Facts about David Cronenberg
David Cronenberg Biography
Filmmaker David Cronenberg is famous for gruesome horror films as well as mainstream art house movies, from Videodrome and The Fly, to Eastern Promises and A Dangerous Method.
David Cronenberg is a native of Toronto. His ambitions turned from literature toward the cinema while he attended the University of Toronto, and he began making experimental films there in the mid-1960s. He graduated in 1967 and made his first feature film in 1969, but it wasn’t until the late 1970s and early ’80s that Cronenberg got international notice, thanks to the horror films Rabid (1977), Scanners (1981) and Videodrome (1983).
Cronenberg had a box office hit with The Fly (1986), a horror/romance remake in which a scientist (Jeff Goldblum) accidentally merges his body with that of a housefly. Cronenberg followed that with what some critics called a “masterpiece,” a weird tale of twin perverts called Dead Ringers (1988, starring Jeremy Irons).
During the 1990s Cronenberg amassed artistic street cred with film versions of the offbeat literary classics Naked Lunch (1991, based on the William S. Burroughs book) and Crash (1997, based on the the J.G. Ballard book), and in the 2000s he emerged with a reputation as a mature auteur.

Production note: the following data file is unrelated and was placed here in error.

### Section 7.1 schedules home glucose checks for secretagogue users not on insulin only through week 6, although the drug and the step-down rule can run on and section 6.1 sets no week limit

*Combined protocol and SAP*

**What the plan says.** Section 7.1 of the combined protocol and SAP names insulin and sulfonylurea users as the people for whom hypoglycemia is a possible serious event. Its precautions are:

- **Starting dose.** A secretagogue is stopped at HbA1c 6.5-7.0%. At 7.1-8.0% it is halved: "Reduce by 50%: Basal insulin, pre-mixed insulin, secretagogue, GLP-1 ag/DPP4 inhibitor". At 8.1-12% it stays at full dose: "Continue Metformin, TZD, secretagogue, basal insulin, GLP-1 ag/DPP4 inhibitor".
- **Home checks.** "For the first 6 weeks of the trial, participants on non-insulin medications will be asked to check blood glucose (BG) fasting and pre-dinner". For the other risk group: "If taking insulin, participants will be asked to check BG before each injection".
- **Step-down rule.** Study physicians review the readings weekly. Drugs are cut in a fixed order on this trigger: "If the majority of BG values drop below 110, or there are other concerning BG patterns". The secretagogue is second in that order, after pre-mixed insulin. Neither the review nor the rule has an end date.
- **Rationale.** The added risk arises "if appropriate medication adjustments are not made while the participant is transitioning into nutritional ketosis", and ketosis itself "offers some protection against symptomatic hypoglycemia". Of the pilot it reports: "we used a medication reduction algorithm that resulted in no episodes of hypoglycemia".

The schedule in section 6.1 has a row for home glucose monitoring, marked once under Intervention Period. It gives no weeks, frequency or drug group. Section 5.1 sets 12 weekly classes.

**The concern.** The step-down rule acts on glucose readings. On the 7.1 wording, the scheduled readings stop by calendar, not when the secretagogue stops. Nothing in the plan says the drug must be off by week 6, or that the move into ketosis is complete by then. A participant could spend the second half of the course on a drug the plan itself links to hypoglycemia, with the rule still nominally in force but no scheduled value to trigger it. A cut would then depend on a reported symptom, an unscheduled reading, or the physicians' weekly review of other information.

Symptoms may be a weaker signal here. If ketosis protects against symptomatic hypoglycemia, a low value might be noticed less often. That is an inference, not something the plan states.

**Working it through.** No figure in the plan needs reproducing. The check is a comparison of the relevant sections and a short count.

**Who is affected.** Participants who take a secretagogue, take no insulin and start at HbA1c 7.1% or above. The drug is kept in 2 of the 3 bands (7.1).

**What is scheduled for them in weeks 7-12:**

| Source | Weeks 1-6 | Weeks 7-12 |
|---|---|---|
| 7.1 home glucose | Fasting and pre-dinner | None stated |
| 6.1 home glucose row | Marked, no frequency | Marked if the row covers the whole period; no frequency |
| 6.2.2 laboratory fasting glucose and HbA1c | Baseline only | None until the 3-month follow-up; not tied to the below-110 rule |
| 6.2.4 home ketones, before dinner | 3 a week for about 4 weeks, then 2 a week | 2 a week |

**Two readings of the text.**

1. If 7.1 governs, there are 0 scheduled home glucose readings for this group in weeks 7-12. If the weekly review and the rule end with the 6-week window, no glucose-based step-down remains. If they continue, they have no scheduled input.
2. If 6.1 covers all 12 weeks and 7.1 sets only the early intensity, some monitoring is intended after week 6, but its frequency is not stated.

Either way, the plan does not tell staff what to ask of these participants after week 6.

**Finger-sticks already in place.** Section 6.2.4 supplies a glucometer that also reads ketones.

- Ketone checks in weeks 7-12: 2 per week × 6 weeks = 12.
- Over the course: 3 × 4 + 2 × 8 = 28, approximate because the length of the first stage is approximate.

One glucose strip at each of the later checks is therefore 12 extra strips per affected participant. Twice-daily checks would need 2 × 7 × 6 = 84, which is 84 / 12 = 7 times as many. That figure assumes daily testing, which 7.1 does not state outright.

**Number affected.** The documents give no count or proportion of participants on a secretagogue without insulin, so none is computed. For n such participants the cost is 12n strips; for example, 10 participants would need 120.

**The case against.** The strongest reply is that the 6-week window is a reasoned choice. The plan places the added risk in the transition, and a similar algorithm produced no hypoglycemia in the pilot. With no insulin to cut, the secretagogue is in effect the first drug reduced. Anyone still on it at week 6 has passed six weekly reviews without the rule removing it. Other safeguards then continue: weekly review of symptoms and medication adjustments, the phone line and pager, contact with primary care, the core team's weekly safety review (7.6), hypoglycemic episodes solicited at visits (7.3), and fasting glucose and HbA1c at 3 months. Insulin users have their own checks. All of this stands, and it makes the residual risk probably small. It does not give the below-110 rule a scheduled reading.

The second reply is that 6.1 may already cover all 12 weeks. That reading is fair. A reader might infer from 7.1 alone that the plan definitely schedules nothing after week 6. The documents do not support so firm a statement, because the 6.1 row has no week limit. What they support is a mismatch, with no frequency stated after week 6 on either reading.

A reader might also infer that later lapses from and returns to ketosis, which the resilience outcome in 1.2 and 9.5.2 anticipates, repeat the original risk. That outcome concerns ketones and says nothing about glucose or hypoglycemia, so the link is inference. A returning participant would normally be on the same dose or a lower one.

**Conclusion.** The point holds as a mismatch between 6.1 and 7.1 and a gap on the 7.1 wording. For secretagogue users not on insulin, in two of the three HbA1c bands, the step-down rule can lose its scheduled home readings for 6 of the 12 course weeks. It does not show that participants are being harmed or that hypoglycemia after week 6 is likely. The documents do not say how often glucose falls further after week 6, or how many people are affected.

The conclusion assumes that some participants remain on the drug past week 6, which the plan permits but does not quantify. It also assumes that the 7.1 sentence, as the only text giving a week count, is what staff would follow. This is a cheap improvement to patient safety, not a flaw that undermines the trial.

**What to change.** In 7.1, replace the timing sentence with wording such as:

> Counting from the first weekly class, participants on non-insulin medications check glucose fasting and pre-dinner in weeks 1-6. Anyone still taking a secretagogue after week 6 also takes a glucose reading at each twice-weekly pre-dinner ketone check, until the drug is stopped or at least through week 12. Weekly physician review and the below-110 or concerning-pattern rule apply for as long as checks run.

A favorite of the film festival crowd, David Cronenberg makes cerebral, anxious and sometimes gory dramas that get mainstream distribution, thanks in part to the star power of actors like Viggo Mortensen (2005’s A History of Violence, 2007’s Eastern Promises and 2011’s A Dangerous Method) and Robert Pattinson (2012’s Cosmopolis, based on the novel by Don DeLillo). Cronenberg’s other films include The Dead Zone (1983, starring Christopher Walken), Existenz (1999, starring Jude Law) and Spider (2002, starring Ralph Fiennes).
David Cronenberg’s sister, Denise Cronenberg, has done the costume design on more than a dozen of his films, starting with The Fly in 1986.